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Popul Health Metr. 2011 Aug 4;9:28. doi: 10.1186/1478-7954-9-28.

Robust metrics for assessing the performance of different verbal autopsy cause assignment methods in validation studies.

Author information

1
Institute for Health Metrics and Evaluation, University of Washington, 2301 Fifth Ave,, Suite 600, Seattle, WA 98121, USA. cjlm@uw.edu.

Abstract

BACKGROUND:

Verbal autopsy (VA) is an important method for obtaining cause of death information in settings without vital registration and medical certification of causes of death. An array of methods, including physician review and computer-automated methods, have been proposed and used. Choosing the best method for VA requires the appropriate metrics for assessing performance. Currently used metrics such as sensitivity, specificity, and cause-specific mortality fraction (CSMF) errors do not provide a robust basis for comparison.

METHODS:

We use simple simulations of populations with three causes of death to demonstrate that most metrics used in VA validation studies are extremely sensitive to the CSMF composition of the test dataset. Simulations also demonstrate that an inferior method can appear to have better performance than an alternative due strictly to the CSMF composition of the test set.

RESULTS:

VA methods need to be evaluated across a set of test datasets with widely varying CSMF compositions. We propose two metrics for assessing the performance of a proposed VA method. For assessing how well a method does at individual cause of death assignment, we recommend the average chance-corrected concordance across causes. This metric is insensitive to the CSMF composition of the test sets and corrects for the degree to which a method will get the cause correct due strictly to chance. For the evaluation of CSMF estimation, we propose CSMF accuracy. CSMF accuracy is defined as one minus the sum of all absolute CSMF errors across causes divided by the maximum total error. It is scaled from zero to one and can generalize a method's CSMF estimation capability regardless of the number of causes. Performance of a VA method for CSMF estimation by cause can be assessed by examining the relationship across test datasets between the estimated CSMF and the true CSMF.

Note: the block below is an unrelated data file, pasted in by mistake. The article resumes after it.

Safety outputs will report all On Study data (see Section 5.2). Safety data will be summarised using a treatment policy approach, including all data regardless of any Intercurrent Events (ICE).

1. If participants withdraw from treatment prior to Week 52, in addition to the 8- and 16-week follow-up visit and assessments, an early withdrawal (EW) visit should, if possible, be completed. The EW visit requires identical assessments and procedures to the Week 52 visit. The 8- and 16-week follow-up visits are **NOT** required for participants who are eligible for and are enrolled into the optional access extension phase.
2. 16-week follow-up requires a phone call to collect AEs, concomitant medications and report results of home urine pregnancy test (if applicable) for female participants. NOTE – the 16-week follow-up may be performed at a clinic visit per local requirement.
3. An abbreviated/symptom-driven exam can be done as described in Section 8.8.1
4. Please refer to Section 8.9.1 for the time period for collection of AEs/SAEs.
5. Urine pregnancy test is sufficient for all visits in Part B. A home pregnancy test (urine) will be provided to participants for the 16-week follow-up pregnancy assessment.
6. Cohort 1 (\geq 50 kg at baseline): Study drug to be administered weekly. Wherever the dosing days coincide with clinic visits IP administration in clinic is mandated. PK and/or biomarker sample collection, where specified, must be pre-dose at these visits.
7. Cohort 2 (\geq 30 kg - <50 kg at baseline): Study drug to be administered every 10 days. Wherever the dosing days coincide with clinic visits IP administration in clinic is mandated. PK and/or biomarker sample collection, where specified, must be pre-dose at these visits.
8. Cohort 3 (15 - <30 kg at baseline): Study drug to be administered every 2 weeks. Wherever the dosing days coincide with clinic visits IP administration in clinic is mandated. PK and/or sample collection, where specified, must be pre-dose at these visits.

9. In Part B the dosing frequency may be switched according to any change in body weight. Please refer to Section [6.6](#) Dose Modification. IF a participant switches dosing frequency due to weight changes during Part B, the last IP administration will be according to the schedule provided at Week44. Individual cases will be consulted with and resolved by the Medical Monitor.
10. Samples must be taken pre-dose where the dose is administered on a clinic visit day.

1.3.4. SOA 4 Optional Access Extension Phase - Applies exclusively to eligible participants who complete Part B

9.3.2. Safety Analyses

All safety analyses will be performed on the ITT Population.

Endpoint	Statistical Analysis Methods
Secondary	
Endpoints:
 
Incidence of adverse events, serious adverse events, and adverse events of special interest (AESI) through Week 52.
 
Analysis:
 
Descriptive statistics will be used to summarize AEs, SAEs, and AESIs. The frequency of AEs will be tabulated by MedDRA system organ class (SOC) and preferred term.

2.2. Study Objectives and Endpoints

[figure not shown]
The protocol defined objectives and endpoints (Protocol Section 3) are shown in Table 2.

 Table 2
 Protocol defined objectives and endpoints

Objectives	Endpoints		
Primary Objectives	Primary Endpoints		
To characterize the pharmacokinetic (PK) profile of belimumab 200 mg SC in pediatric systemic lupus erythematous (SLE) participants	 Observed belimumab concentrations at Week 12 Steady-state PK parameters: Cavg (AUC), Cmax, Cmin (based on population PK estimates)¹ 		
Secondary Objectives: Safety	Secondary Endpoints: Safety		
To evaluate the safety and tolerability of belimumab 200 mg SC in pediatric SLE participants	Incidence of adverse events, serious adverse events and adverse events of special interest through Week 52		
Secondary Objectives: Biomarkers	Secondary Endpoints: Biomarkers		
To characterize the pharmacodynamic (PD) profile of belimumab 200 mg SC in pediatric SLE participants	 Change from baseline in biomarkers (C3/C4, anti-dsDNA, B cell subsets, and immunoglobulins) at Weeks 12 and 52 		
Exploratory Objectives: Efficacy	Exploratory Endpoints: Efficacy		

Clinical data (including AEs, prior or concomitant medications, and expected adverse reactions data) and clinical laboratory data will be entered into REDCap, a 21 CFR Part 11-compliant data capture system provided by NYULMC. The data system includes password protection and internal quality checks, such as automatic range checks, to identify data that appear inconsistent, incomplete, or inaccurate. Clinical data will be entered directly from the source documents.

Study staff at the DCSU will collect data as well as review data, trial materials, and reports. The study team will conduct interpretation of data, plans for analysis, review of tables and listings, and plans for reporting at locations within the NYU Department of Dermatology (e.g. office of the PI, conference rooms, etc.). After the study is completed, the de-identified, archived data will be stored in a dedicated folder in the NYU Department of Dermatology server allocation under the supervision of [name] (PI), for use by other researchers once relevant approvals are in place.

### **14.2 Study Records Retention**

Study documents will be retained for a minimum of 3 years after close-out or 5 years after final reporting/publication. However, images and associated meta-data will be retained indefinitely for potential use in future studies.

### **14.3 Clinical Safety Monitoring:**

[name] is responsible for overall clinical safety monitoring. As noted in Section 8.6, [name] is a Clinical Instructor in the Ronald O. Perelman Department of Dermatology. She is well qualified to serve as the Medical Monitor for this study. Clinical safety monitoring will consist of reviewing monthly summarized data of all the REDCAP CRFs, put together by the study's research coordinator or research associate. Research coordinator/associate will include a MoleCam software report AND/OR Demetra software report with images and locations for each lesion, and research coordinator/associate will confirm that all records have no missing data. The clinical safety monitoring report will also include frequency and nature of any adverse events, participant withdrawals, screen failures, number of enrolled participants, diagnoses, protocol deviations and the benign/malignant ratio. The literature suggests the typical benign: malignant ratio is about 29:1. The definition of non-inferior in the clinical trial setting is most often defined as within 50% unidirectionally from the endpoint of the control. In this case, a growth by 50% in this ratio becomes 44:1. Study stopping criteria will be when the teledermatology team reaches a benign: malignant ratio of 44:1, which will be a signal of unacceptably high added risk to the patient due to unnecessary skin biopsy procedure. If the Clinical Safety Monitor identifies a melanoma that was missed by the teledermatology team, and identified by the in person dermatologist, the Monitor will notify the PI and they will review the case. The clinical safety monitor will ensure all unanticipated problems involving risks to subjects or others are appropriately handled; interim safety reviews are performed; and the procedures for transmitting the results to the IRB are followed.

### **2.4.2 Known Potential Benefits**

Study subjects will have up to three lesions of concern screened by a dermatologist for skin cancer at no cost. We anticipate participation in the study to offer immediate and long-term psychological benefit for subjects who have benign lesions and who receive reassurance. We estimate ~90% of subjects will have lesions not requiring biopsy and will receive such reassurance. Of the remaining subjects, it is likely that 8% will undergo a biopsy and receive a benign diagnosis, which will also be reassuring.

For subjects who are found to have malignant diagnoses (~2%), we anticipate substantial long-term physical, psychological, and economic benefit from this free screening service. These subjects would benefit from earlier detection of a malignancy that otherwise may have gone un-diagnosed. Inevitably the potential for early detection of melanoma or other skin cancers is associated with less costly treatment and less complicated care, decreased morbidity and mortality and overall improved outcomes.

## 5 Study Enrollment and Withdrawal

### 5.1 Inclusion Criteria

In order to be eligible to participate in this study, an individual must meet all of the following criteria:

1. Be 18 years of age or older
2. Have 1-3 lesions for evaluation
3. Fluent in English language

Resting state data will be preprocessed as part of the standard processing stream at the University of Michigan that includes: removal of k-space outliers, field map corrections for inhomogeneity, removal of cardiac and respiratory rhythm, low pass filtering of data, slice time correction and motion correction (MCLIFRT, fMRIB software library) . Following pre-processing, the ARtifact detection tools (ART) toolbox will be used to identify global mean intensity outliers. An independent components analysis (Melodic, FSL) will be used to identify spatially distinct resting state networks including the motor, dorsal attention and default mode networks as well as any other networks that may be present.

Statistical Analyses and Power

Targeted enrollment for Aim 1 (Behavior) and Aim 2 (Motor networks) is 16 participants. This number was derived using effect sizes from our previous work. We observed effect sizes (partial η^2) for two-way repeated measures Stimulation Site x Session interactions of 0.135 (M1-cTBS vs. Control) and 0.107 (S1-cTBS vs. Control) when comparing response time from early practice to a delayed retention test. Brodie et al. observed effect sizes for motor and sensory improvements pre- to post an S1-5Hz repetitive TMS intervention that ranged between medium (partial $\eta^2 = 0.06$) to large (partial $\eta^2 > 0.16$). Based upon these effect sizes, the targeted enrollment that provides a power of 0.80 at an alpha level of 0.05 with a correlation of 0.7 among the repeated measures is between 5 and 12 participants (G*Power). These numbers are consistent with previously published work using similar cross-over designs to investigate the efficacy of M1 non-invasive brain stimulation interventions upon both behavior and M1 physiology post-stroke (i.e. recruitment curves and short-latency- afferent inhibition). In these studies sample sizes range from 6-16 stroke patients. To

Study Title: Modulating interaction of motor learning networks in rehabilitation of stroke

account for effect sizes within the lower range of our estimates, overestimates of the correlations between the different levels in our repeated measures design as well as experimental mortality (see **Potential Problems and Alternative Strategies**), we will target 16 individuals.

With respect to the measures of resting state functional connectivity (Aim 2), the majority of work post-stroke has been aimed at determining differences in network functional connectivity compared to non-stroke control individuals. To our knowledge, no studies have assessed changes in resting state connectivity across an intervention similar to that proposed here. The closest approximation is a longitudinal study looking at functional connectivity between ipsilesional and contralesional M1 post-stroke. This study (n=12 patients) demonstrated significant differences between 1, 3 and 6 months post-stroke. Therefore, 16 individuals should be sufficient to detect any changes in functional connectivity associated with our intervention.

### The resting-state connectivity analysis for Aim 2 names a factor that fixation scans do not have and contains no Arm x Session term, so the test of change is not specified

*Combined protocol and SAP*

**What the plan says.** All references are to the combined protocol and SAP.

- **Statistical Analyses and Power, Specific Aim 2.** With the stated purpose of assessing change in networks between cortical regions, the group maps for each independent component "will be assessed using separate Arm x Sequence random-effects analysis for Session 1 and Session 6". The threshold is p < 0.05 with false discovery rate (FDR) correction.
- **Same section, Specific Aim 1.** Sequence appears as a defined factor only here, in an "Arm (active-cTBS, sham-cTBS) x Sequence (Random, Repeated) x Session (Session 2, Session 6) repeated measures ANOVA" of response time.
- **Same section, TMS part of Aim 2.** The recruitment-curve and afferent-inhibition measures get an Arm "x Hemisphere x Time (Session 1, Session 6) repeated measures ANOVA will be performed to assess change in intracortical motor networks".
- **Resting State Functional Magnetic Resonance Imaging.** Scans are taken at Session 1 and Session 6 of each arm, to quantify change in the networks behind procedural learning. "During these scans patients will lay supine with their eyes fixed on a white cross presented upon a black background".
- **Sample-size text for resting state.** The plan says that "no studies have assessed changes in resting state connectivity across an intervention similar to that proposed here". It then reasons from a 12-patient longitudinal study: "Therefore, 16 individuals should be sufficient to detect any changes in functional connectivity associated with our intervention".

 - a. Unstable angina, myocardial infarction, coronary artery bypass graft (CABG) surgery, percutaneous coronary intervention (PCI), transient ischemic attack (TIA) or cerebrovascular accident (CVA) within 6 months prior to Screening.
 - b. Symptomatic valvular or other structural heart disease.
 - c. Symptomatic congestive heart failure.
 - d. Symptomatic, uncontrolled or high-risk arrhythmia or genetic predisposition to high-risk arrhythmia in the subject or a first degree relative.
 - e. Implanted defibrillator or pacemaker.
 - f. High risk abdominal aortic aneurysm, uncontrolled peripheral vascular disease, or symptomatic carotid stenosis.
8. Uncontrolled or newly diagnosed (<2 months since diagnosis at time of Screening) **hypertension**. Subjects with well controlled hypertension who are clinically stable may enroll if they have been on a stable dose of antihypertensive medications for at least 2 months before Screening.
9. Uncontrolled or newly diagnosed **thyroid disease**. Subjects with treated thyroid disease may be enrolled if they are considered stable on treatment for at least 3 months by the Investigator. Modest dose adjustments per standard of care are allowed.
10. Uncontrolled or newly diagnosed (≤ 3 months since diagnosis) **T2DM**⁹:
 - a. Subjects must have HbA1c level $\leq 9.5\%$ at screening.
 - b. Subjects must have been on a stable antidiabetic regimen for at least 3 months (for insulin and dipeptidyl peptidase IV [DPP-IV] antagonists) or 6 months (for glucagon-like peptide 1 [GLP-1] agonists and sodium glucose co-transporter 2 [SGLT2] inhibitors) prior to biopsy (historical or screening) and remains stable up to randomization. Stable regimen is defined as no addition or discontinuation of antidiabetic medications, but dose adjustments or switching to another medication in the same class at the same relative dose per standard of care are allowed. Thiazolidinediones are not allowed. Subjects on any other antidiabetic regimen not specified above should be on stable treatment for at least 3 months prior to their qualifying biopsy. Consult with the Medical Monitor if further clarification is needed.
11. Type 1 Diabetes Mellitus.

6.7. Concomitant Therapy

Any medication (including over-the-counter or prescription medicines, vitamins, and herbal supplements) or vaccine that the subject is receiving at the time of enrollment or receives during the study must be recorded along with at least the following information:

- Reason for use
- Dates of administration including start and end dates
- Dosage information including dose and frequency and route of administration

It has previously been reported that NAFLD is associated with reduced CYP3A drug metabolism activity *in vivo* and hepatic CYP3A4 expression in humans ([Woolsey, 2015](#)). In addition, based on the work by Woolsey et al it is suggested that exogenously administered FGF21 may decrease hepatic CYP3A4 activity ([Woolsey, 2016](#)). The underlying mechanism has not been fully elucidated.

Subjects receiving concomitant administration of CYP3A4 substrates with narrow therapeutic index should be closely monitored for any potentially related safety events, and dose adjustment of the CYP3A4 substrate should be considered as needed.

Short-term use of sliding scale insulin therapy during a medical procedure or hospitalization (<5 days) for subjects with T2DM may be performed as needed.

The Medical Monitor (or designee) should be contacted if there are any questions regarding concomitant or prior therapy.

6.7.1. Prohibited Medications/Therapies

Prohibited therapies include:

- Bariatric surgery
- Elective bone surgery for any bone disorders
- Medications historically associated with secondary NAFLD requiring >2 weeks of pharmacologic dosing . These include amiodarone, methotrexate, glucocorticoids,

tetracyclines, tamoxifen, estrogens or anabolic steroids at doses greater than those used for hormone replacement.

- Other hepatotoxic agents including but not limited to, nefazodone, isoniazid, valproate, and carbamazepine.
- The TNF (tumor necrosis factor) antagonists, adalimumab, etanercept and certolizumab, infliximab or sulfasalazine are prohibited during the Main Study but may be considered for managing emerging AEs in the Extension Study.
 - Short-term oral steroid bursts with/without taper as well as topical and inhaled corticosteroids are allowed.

CONCLUSIONS:

With an increasing range of VA methods available, it will be critical to objectively assess their performance in assigning cause of death. Chance-corrected concordance and CSMF accuracy assessed across a large number of test datasets with widely varying CSMF composition provide a robust strategy for this assessment.

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